After a short courtship, Amy married Scottish pilot Jim Mollison in 1932, and they became known as the “flying sweethearts”.  Later that year Amy set a solo record from London to Cape Town and in 1933 she and her husband crossed the Atlantic – a journey made more dangerous by the need to carry large amounts of fuel and by the fact that for most of the journey they were out of reach of land.  Although they crashed in Connecticut they nevertheless established another world record and America took them to their hearts. They were given a ticker tape parade in New York and entertained by President Roosevelt.

The following year the couple flew the revolutionary new de Havilland DH.88 Comet in the Britain to Australia MacRobertson Air Race. Although they achieved a record time to India they were forced to retire due to engine trouble. Amy’s last major flight took place in May 1936 when she regained her England to South Africa record.

amy-modelingIt was becoming harder to break records and, instead, Amy turned her attention to business ventures, journalism and fashion. She modelled clothes for Elsa Schiaparelli and created her own travelling bag, until the outbreak of the war in 1939 made her reconsider her public role.

In 1940 Amy joined the Air Transport Auxiliary, an organisation set up to ferry planes around the country for the Royal Air Force. On Sunday 5 January 1941 she left Blackpool in an Airspeed Oxford, which she had been ordered to deliver to RAF Kidlington, near Oxford.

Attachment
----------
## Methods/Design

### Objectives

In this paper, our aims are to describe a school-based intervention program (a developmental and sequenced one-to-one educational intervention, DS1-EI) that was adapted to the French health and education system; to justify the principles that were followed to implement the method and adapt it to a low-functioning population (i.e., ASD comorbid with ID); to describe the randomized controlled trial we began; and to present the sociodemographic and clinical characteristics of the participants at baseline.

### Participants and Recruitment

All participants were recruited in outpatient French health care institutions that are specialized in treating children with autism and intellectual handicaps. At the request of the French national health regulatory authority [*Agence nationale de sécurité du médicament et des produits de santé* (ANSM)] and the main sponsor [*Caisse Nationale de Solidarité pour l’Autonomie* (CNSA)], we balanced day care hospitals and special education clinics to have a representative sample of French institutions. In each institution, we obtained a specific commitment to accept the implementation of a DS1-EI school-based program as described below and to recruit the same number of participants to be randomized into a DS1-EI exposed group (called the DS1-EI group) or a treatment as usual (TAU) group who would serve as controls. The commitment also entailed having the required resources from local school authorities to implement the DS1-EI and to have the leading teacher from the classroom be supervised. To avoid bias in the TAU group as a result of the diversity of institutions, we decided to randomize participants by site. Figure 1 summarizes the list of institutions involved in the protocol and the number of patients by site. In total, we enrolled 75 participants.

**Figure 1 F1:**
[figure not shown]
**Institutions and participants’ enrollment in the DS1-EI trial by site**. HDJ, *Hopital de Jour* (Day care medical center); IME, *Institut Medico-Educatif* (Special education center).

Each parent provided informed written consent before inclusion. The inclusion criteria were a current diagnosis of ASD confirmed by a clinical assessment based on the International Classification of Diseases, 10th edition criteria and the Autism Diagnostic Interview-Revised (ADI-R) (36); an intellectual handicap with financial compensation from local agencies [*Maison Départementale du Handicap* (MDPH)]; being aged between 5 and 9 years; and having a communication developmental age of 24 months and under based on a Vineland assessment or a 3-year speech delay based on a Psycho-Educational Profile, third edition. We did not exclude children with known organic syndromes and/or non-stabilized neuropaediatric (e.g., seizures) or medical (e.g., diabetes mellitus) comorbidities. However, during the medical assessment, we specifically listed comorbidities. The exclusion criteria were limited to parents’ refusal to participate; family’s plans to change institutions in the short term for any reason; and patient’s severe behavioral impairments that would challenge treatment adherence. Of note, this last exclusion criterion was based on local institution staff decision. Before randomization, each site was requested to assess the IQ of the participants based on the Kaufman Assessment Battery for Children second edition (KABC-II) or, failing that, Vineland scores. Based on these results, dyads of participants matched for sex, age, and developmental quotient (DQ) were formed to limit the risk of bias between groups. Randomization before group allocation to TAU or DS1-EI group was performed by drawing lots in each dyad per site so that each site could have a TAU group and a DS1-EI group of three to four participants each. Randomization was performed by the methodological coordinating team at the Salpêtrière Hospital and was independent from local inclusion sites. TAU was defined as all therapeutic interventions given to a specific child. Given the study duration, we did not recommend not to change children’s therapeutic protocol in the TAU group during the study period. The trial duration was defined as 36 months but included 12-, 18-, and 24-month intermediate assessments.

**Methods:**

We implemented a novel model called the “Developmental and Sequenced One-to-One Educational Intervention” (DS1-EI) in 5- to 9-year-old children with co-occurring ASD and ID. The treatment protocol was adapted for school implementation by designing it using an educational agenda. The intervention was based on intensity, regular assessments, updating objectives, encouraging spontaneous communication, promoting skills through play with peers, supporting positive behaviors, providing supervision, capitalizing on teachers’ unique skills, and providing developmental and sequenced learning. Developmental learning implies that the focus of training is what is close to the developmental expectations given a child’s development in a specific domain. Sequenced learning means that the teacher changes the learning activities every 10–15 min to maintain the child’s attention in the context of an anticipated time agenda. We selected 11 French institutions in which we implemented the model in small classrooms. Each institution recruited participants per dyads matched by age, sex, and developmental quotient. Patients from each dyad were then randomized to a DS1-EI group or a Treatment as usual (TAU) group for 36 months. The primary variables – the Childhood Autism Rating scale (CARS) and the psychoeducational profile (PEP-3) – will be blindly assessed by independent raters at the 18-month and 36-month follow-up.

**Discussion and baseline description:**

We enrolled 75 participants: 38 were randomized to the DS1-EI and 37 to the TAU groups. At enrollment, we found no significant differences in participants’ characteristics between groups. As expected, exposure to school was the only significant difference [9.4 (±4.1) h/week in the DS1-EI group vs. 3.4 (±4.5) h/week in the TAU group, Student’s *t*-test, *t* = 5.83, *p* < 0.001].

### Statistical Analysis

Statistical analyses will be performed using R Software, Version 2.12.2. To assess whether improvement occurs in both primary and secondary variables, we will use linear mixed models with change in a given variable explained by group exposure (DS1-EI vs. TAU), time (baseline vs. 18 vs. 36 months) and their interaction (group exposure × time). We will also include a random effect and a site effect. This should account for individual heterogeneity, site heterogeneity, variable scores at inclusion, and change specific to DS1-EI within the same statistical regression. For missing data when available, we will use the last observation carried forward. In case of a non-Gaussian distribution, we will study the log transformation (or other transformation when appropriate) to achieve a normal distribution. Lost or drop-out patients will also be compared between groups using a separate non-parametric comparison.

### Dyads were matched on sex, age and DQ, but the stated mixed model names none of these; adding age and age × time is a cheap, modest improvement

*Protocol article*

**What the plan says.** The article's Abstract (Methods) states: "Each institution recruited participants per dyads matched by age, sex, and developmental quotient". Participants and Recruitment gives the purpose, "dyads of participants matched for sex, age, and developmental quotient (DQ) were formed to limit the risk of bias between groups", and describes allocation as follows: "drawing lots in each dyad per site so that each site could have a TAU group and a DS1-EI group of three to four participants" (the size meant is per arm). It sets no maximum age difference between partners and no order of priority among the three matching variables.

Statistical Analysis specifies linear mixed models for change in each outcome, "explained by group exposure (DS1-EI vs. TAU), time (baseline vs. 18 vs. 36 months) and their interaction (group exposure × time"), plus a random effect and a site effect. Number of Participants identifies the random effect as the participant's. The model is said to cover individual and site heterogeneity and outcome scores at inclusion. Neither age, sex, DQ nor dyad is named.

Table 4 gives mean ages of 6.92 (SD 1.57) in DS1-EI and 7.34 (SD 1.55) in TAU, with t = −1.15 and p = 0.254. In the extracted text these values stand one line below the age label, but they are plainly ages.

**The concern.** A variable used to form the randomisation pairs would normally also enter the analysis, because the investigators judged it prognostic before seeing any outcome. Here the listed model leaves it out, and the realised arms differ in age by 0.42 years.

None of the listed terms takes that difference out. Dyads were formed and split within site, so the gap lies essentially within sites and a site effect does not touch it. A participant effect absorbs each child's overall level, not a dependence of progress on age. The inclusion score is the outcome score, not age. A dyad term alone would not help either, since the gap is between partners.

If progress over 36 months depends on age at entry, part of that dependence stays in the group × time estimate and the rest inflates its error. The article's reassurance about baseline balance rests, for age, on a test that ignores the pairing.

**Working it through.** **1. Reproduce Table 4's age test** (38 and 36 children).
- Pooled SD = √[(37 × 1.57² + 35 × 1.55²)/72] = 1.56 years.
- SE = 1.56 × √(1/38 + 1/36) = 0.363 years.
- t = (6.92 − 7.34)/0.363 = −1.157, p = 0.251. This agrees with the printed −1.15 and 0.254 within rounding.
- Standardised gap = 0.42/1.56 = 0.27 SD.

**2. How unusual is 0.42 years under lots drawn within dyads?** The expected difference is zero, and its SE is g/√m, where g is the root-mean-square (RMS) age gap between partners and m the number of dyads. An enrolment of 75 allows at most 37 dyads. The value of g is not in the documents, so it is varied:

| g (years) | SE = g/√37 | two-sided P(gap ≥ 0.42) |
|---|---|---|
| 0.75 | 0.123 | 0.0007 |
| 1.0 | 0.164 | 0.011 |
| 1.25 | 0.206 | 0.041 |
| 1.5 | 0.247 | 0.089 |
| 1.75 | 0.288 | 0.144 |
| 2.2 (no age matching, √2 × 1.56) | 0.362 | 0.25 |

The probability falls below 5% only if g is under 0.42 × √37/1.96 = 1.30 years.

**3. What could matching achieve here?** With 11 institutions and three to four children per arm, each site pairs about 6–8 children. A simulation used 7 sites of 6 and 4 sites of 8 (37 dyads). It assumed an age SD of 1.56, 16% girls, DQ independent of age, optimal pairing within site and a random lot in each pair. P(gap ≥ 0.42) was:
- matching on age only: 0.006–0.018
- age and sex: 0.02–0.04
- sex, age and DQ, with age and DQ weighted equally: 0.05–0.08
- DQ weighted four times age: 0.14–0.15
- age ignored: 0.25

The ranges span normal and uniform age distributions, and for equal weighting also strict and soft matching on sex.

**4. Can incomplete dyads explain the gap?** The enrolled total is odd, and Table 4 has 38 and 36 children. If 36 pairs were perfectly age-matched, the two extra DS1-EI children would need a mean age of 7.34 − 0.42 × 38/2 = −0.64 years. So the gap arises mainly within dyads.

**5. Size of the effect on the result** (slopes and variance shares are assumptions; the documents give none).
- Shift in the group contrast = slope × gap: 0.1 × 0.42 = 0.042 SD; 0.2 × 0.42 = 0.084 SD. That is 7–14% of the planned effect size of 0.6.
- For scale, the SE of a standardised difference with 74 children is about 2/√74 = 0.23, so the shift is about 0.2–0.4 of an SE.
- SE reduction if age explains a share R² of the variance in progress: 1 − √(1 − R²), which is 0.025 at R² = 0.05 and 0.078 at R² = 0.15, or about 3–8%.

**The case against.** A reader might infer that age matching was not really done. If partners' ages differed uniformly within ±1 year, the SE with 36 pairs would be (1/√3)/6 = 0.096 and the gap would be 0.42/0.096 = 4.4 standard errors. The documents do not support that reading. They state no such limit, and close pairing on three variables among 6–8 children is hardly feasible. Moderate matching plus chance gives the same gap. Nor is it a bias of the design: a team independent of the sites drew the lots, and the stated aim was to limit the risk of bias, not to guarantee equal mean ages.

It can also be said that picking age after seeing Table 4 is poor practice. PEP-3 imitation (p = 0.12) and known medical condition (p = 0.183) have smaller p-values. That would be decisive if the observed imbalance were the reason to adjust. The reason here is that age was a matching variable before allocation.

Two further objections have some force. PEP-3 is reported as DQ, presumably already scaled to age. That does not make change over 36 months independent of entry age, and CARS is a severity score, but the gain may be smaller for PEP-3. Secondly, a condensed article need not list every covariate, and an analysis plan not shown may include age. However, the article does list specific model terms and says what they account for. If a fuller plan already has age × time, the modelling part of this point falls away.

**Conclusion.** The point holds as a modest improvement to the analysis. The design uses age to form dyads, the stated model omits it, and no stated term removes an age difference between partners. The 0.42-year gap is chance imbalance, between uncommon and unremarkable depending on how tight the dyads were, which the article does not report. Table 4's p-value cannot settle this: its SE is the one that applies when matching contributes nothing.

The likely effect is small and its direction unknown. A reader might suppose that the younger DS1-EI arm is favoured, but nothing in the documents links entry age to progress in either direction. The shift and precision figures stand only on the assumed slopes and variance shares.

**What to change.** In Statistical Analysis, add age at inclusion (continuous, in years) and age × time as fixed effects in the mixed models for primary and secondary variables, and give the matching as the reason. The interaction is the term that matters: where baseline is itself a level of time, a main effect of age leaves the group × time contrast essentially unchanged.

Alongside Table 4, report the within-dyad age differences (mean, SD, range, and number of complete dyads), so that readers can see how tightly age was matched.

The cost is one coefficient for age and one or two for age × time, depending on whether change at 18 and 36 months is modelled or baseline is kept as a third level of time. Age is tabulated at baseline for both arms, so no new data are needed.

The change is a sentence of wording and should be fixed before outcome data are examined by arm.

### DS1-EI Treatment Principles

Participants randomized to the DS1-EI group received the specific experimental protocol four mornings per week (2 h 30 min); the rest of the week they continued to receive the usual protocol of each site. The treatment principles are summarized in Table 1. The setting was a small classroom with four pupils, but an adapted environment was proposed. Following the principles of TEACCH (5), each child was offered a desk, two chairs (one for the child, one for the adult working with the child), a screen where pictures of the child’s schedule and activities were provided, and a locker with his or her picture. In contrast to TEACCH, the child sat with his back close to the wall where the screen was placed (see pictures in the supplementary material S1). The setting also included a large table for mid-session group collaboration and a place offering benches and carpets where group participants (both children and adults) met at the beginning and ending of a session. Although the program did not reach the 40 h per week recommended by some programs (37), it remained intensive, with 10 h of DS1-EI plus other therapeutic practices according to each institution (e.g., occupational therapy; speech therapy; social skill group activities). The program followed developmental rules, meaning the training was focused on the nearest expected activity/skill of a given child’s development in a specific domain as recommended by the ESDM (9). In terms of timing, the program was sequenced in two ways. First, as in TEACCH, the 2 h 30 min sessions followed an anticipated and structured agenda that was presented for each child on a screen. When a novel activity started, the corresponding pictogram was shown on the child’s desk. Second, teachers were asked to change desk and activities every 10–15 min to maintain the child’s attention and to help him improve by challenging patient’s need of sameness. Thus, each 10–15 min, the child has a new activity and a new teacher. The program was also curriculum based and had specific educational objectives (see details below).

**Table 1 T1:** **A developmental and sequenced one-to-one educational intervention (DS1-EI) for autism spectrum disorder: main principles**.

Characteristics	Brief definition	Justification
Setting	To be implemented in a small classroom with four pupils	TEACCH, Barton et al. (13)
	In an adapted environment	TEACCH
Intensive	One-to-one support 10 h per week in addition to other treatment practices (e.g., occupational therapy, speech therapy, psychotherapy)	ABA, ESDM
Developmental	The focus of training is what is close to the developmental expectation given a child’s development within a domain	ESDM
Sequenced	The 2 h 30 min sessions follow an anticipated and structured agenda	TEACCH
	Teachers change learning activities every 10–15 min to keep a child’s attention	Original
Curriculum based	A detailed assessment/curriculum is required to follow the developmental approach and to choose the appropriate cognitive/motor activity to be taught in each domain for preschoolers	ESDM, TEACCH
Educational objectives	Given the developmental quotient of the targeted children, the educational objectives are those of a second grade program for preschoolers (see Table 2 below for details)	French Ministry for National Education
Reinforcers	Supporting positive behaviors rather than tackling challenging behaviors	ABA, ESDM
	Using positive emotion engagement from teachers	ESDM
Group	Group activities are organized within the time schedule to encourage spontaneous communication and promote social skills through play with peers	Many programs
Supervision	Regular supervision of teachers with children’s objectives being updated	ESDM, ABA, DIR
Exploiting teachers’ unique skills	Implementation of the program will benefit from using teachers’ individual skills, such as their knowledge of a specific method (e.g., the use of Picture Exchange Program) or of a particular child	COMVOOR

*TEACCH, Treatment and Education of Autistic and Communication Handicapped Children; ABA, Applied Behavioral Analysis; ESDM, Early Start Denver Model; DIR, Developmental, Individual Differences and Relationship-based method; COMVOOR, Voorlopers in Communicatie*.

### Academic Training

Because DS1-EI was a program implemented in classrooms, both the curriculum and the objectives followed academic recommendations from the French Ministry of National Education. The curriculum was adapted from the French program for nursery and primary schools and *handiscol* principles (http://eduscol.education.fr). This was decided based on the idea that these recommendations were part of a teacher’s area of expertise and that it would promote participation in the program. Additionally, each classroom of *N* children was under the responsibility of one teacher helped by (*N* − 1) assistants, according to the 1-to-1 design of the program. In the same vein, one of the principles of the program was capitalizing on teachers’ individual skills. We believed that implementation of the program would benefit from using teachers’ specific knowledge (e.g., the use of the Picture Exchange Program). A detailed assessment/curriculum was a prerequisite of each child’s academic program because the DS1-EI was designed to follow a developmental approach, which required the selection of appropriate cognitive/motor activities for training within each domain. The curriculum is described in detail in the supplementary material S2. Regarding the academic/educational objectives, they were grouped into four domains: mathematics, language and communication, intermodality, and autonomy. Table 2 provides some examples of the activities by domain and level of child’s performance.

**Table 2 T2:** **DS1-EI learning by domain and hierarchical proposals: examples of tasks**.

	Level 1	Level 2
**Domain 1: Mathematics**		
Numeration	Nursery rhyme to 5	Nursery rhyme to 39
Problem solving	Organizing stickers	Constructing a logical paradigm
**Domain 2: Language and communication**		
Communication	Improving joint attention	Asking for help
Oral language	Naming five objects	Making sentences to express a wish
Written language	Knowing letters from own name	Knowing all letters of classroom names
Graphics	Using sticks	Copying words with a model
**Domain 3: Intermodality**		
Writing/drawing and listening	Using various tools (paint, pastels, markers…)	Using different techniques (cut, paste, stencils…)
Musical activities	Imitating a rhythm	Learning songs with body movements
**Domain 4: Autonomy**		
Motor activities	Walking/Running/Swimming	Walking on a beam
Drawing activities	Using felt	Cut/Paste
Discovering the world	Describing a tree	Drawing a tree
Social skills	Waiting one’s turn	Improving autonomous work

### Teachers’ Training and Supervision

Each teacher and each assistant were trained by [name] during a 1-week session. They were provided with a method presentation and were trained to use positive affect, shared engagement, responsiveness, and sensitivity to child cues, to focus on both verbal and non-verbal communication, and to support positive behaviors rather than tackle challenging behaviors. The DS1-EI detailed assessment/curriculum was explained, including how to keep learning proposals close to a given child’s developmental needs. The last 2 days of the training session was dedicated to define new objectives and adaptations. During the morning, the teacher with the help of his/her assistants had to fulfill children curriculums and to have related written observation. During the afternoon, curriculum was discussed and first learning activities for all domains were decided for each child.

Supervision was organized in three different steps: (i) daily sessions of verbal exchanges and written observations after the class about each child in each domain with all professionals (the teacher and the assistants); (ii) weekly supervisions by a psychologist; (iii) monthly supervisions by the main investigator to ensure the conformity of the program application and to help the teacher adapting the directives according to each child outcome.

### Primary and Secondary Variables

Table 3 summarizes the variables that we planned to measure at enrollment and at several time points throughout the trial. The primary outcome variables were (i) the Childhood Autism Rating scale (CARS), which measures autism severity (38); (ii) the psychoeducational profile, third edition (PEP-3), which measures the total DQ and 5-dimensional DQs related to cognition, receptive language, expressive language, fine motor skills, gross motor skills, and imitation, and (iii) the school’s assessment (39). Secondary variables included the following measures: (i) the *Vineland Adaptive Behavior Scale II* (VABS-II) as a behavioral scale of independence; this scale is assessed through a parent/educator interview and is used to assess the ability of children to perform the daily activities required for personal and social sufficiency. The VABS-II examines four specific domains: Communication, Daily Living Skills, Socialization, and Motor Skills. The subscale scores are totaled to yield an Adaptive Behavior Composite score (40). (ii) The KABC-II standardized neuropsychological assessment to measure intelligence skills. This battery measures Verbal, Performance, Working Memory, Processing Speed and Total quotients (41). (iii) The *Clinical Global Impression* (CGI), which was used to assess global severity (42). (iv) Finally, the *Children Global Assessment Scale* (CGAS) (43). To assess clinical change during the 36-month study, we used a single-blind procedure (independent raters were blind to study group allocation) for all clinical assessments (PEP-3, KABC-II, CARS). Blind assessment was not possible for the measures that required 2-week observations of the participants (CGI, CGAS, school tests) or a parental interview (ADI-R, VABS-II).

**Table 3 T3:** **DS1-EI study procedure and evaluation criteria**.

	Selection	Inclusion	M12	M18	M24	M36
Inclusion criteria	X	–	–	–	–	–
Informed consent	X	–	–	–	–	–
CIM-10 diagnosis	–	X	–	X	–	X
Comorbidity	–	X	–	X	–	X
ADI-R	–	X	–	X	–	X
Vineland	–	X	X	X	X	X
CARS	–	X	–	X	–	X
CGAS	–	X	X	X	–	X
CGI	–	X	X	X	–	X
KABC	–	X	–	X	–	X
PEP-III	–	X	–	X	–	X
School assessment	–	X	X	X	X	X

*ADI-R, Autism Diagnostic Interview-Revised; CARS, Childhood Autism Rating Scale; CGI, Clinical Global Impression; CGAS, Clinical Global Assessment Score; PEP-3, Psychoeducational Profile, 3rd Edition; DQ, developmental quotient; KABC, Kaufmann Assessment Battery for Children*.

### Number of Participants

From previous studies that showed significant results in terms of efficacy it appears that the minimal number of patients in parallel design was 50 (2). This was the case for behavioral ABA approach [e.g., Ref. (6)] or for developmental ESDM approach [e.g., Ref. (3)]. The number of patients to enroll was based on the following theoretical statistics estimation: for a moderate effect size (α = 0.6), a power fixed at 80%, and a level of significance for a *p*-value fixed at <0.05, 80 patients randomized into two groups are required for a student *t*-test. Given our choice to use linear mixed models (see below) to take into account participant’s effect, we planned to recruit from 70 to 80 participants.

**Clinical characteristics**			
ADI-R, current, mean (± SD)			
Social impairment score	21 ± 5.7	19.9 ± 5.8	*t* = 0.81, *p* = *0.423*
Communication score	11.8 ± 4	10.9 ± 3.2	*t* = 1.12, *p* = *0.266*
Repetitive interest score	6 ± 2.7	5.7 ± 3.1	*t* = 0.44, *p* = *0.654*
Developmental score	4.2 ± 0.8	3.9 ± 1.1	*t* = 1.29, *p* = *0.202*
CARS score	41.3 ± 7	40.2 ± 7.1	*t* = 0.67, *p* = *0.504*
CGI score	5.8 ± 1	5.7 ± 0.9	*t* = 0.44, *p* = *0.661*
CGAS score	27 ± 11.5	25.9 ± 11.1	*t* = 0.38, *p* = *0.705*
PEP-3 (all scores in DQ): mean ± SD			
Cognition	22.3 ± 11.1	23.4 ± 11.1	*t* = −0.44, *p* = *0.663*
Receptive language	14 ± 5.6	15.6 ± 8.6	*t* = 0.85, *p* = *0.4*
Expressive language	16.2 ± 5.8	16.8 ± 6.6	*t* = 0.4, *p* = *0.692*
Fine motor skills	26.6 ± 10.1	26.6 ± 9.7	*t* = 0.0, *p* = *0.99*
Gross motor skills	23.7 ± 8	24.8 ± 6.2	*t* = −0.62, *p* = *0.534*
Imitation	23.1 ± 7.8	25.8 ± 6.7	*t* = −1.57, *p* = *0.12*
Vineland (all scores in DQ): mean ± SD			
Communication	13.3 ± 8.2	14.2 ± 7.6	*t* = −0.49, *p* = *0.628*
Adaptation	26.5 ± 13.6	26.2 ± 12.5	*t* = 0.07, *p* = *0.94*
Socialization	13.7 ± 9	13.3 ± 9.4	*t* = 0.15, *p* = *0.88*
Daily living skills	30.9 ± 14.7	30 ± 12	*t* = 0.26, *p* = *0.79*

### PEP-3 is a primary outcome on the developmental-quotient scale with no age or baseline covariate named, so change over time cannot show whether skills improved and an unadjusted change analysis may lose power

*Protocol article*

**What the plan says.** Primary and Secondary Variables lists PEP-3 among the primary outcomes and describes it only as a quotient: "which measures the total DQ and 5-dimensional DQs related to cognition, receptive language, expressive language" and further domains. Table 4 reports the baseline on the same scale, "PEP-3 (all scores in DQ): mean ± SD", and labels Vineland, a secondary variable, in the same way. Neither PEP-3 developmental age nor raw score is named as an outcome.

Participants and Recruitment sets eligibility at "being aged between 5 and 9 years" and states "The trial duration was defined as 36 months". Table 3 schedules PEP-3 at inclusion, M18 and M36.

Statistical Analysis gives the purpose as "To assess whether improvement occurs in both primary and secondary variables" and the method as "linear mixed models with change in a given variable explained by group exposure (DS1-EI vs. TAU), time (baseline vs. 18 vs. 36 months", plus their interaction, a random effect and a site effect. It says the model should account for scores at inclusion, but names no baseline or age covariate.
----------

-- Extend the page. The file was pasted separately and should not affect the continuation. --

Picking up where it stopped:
At about 3.30pm a convoy of ships was approaching Knock John Buoy on Tizard Bank, off Herne Bay when a seaman spotted an aeroplane and then a parachute floating down through the snow. Several sailors then reported seeing two bodies in the water. One was described as fresh-faced and wearing a helmet. This figure called out for help in a high-pitched voice as it drifted dangerously close to the ship’s propellers.

Once it became clear that there was no hope of saving the helmeted pilot Lieutenant Commander Walter Fletcher, captain of the HMS Haslemere, dived into the icy water to try to save what he took to be a passenger. He was seen to reach the spot and rest beside a floating object, before attempting to return to the ship. He was rescued from the water, but died later from exposure and shock at the Royal Naval Hospital at Gillingham and is buried in Woodlands Cemetery. Neither the so-called “second body”, nor Amy’s body were ever recovered. Parts of her plane and some of her possessions, including a travelling bag, a cheque book and her logbook, later washed up nearby.

Speculation about what exactly happened that afternoon and why she was so far off course has ranged from rumours that she was on a secret mission to the more mundane theory that she got lost and simply ran out of fuel. The idea of a secret mission was probably sparked by a statement issued by the Admiralty which mentioned two bodies. Although this was later corrected, other newspapers picked up the idea of  “Mr X”. In 1999 a former member of the 58th (Kent) Heavy Anti-Aircraft Regiment expressed a fear that Amy may have been shot down by “friendly fire”. This theory, however, seems unlikely, given the unit’s distance from the plane.

The mystery surrounding Amy’s final hours has only added to the mystique attached to her life. However, while the exact details of her death may never be known Amy’s bravery and pluck continue to inspire.

Midge Gillies is the author of the 2003 biography, ‘Amy Johnson, Queen of the Air’.